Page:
So many Americans are medicated for depression — more than one in 10 of us — that antidepressants have become the second most-prescribed drug.
But here’s the real downer: They only work for about 30 percent of those who take them, studies suggest.
Now, a new, non-invasive procedure performed in a doctor’s office without anesthesia or major reported side effects is helping a growing number of South Floridians find the peace and functionality no other treatment could deliver.
Cleared in 2008 by the Food and Drug Administration to treat depressed adults who failed to get results from at least one antidepressant, Transcranial Magnetic Stimulation uses highly focused magnetic impulses to stimulate key neurons in the brain during daily, 40-minute treatments in a high-tech chair over six weeks or so.
The technology has proven so groundbreaking — in treating depression and other brain disorders — that Palm Beach psychiatrist Dr. Aron Tendler likens it to the advent of stents in treating arterial diseases.
“This new technology is changing the way we treat diseases of the brain,” Tendler said. “It’s the start, not the finish.”
Palm Beach landscape business owner Brett Armstrong says the therapy has “changed my life.”
After developing bipolar disorder from head trauma suffered in a 2003 motorcycle wreck, Armstrong said he tried multiple medications before sticking with one, Seroquel, that helped ease the manic symptoms of his disorder. But he was taking such a high dose, 600 to 800 milligrams a day, that the “blanket” of lethargy it threw over his day had an indelible impact on his business.
That’s when the folks at Tendler’s office suggested TMS. “Since TMS, I feel better. It’s almost like I beat it,” Armstrong said. “I’ve got a normal life now.”
Dr. Darryl Appleton, a Delray Beach psychiatrist, said society doesn’t realize how prevalent depression is in America today, or how many people struggle on medication, either because of side effects or because they produce few results.
“Our average patient has had 18 previous medication trials, and a lot of them have been hospitalized, too. So when they come in here, they’re looking for a piece of hope,” Appleton said.
He called TMS revolutionary in offering his patients an effective option to antidepressants or more extreme treatments like electric shock therapy, which remains controversial. Many TMS patients see a difference after just a few sessions.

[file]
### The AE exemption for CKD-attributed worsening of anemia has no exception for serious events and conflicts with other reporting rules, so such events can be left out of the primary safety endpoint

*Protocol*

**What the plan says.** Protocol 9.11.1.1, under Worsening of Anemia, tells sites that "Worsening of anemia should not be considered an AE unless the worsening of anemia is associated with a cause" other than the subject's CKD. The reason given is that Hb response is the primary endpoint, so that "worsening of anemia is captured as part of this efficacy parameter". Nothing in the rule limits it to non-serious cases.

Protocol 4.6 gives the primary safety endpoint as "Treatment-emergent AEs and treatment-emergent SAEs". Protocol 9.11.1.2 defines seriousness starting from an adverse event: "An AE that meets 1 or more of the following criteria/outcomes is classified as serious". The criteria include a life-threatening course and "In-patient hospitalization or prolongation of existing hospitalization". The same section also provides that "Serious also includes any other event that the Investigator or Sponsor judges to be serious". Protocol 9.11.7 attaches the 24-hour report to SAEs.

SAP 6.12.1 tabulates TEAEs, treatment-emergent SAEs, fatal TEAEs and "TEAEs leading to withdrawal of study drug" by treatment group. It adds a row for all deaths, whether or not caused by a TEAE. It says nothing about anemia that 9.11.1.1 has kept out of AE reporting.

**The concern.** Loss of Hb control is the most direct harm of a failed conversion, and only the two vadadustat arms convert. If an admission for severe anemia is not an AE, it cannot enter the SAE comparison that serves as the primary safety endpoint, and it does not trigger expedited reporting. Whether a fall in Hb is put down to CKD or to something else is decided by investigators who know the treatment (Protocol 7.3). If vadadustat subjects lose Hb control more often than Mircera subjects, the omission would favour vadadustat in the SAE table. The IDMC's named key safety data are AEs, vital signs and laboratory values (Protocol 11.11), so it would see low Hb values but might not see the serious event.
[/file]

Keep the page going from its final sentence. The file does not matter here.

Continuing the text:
Using a small magnetic coil applied to the head, at the left prefrontal cortex, TMS sends 80 pulses of electrical currents a minute to target the area of the brain that controls mood. The currents stimulate cells that are thought to release neurotransmitters like serotonin, norepinephrine and dopamine — mood-regulating chemicals that are out of balance for many suffering depression.
A 2010 study published in the journal Brain Stimulation showed TMS produced lasting relief in patients with major depression, and only 13 percent of those studied relapsed after six months.
But because it’s still considered relatively new, it doesn’t come cheap. The cutting-edge machinery and computerized chair cost about $75,000, according to Neuronetics, the machine’s creators.
And because it’s not yet covered by insurance or Medicare in Florida, patients fork out $400 per session. Since a full course of treatment takes 20 to 30 daily sessions, that could prove pricey.
But the cost is worth it for West Palm Beach retiree Rebecca Summers, who has suffered from chronic depression for years and has long since found antidepressants ineffective. Before TMS, she said, “I had absolutely no interest in doing anything.”
She noticed an immediate difference after just a few sessions. After 10 treatments, her depression score went from 39 to 22, and after 20 sessions, it fell to 14. A score of under eight is considered normal, Appleton said.
“It’s unbelievable,” Summers said. “It’s important for people to know what this can do for them.”
Though the literature lists a rare risk of seizures for some people, Appleton said his patients typically complain of mild, temporary side effects like a tapping feeling at the scalp during treatment and tiredness after.
Unless the insurance industry embraces the therapy more fully, though, it will remain an option only for patients who have already tried psychotherapy and medications first.
“There’s no shortage of need,” Tendler said. “Once insurers are more willing [to cover it], we’ll be seeing that we’ll be able to help a tremendous amount of people.”